Time and Temptation in Paradise Regained: Belief and the Single Image
There is not much sense of history in Richard Crashaw. As a Neo-Platonist he simply does not engage as a problem the historical facts of the saints’ lives with which he deals.1 The enduring and transcendent significance of a life as exemplar is, for Crashaw, what really matters. Yet Christianity has always insisted on joining Crashaw’s kind of Platonic speculation with the Hebrew sense of uniqueness in temporal events, even though the measures in which the ingredients are mixed have varied a great deal in the history of Christian thought.2 In the early church, which lived with a strong sense of impending apocalypse, history was especially important, whereas the church of the high Middle Ages, dominated by Platonism, stressed more firmly the a-temporal quality of saving truth. The central rite of the mass in particular symbolised a continuing transection of time by eternity, and the resultant sacramental emphasis highlighted a conception of the world structured hierarchically towards the changeless Ideas in whose image the realm of shifting material things was created.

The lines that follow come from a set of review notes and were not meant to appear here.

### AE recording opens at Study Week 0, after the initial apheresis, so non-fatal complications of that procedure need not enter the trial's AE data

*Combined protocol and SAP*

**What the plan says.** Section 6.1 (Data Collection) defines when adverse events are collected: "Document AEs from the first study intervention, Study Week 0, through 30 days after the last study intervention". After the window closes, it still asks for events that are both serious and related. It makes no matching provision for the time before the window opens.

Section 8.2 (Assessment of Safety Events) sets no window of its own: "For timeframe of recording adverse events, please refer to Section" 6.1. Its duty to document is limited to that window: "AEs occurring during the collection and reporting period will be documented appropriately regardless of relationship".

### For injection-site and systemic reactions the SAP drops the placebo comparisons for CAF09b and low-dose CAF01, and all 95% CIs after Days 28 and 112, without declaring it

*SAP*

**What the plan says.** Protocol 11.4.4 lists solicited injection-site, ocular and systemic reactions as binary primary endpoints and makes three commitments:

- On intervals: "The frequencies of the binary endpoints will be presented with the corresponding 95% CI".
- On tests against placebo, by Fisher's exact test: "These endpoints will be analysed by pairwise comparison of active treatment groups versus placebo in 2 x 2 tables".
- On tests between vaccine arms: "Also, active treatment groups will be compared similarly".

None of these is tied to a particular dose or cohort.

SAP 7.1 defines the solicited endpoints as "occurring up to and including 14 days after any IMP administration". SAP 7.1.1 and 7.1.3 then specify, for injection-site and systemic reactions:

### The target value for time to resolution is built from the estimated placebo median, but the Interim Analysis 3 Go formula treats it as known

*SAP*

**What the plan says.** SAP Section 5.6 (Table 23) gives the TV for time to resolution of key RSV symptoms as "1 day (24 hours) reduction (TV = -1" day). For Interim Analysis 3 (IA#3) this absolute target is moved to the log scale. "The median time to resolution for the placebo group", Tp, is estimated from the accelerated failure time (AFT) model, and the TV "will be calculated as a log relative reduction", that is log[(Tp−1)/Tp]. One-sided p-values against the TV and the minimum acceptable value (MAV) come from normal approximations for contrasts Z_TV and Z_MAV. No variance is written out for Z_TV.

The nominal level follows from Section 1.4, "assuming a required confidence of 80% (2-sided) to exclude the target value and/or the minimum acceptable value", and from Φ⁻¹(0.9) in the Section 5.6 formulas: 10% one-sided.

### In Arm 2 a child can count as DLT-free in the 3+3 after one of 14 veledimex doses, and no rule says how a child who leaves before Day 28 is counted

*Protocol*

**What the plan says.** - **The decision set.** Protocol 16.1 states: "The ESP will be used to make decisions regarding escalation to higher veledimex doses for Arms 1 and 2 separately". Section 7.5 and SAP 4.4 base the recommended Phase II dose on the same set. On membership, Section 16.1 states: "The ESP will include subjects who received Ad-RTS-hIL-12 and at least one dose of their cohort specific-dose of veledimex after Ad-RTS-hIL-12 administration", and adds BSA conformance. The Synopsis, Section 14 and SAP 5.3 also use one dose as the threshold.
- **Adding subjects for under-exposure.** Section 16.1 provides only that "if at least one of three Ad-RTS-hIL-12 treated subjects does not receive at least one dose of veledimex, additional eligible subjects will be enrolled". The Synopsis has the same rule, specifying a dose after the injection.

KeywordsDementia Assure Bark Lost Milton
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